The Game Of GolfCross

The Game at a Glance

New Zealand golfcross

Golfcross, goal–golf or goalf is golf with goals instead of holes and it’s played with an oval ball instead of a round one. You use the same rules as golf (with a few exceptions and additions) and the same clubs — though you won’t need your putter. Essentially you’re still playing golf, it’s simply that the target is now suspended in mid–air and every shot is pretty much going where you want it to.

The Oval Ball

When you play with the oval golfcross ball you’ll be playing with a genuinely smart ball which, despite appearances, is actually more aerodynamically stable than the round one you know so well. Amongst other things it will enable you to:

  1. Hit the ball straight every time
  2. Perform controlled slices and hooks with ease
  3. Adjust the degree of fade or draw you require
  4. Generate backspin — even with a wood or out of the rough
  5. Apply top spin to achieve long low running shots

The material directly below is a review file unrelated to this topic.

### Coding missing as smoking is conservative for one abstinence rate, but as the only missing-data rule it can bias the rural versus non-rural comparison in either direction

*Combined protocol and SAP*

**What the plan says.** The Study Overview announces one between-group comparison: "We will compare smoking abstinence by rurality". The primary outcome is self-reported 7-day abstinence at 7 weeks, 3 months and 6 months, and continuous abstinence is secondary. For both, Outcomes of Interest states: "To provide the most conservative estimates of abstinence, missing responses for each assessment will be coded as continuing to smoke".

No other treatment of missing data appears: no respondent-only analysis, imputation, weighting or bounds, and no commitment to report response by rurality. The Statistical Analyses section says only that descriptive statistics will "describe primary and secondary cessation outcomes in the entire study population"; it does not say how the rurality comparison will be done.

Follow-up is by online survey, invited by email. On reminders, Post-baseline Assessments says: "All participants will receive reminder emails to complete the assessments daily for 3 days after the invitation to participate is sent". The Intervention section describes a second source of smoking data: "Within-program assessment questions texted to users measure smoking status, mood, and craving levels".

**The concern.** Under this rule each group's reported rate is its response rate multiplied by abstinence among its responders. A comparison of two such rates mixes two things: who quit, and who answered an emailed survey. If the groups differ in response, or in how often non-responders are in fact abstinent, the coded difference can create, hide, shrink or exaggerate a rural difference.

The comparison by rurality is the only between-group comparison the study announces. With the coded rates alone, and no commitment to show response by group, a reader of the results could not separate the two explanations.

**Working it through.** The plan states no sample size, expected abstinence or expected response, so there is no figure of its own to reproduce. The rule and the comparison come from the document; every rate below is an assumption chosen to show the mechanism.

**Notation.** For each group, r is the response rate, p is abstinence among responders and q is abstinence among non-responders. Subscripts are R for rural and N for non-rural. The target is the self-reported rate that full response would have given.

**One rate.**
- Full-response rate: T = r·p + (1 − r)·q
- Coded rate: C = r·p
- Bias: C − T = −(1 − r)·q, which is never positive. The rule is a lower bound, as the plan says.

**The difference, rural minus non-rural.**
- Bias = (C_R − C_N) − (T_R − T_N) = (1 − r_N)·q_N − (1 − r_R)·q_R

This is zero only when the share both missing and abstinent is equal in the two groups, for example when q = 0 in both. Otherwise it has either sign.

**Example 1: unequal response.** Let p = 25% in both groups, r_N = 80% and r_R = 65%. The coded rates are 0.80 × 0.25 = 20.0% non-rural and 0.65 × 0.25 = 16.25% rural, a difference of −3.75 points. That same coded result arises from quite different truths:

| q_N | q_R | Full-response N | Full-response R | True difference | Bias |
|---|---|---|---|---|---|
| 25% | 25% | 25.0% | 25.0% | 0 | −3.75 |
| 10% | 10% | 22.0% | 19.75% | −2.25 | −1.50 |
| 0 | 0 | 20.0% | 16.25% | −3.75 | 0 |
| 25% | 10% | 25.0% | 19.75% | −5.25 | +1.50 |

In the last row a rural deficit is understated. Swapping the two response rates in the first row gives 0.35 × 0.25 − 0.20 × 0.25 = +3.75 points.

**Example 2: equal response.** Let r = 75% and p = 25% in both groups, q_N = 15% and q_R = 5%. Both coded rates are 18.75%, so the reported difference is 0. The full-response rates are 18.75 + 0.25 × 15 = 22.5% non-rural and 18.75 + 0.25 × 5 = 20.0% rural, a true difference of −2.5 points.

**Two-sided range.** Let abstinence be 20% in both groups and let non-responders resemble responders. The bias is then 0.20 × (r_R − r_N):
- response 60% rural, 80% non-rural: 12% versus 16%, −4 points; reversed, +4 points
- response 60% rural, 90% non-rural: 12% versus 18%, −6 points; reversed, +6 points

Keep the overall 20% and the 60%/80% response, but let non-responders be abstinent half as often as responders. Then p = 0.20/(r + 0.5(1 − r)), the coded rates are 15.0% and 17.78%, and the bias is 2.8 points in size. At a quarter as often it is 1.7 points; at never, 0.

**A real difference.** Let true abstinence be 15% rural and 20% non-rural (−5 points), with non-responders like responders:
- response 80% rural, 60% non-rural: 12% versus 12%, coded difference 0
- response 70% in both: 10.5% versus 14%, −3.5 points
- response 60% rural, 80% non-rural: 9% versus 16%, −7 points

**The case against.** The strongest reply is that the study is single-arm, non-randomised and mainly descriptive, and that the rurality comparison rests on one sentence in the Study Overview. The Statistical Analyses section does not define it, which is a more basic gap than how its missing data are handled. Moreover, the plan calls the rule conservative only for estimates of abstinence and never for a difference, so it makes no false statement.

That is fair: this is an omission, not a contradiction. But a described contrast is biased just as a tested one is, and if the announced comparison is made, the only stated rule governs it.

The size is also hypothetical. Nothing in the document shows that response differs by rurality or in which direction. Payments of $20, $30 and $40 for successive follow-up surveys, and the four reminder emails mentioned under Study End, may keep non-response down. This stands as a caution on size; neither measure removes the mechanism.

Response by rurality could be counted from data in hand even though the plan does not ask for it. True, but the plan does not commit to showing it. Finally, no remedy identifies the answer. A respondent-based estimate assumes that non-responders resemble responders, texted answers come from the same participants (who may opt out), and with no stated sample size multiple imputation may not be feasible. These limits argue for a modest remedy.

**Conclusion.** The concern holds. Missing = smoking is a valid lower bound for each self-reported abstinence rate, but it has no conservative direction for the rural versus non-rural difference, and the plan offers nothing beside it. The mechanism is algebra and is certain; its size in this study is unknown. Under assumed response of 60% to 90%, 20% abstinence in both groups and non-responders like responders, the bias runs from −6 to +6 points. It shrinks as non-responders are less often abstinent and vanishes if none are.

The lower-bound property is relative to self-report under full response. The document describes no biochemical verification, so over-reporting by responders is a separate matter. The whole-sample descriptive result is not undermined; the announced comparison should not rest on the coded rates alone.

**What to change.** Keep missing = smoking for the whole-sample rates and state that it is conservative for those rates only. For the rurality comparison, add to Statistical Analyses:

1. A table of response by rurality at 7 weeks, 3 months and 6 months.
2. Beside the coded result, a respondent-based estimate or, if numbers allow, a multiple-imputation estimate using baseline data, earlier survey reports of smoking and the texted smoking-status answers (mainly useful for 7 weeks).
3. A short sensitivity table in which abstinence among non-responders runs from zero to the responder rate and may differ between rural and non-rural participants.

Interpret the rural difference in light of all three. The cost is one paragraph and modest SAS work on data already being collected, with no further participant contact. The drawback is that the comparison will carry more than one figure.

6. If you really want to show off, do double curves and play tunes

The Tee Cup

The tee cup is a high-grip rubber tee that makes it easy to hold the oval ball at the right angle. Some courses only allow the use of the tee cup on the teeing ground but others permit its use on the fairways as well. The tee cup can be used on its own or pulled up over a regular tee. The ball may be either set on top of the cup at a variety of angles or held by pressing the mouth of it over the sharp end of the ball so that it sucks onto it.

Tee cupTee cup cut awayBall positions

Positioning the Ball

Ball flights

Since it is perfectly round, there is only one way to position a golf ball, but the oval ball can be positioned in many ways, each of which results in a different flight pattern. There are five basic positions which are used to achieve specific types of shot and the flight of the ball is controlled by the way it’s angled.

The Yard

Blocking off

In golfcross there are no greens but there are yards of various shapes marked out with pegs round each goal. The yard is important because its only when your ball is inside the yard that you can turn the goal to face you in one of three set positions. So the approach shot is critical. Failure to make the yard could mean having to shoot for goal from an oblique angle or even having to lob your ball over the side netting. From outside the yard you must always shoot to the original facing position of the goal, as held by the chain (except in match play).

A’s ball is inside the yard so he can turn the goal to face him.

B’s ball is outside the yard. He will have to play into the yard in order to turn the goal mouth towards him or he can try to shoot in over the top of the goal (a punt) from outside the yard.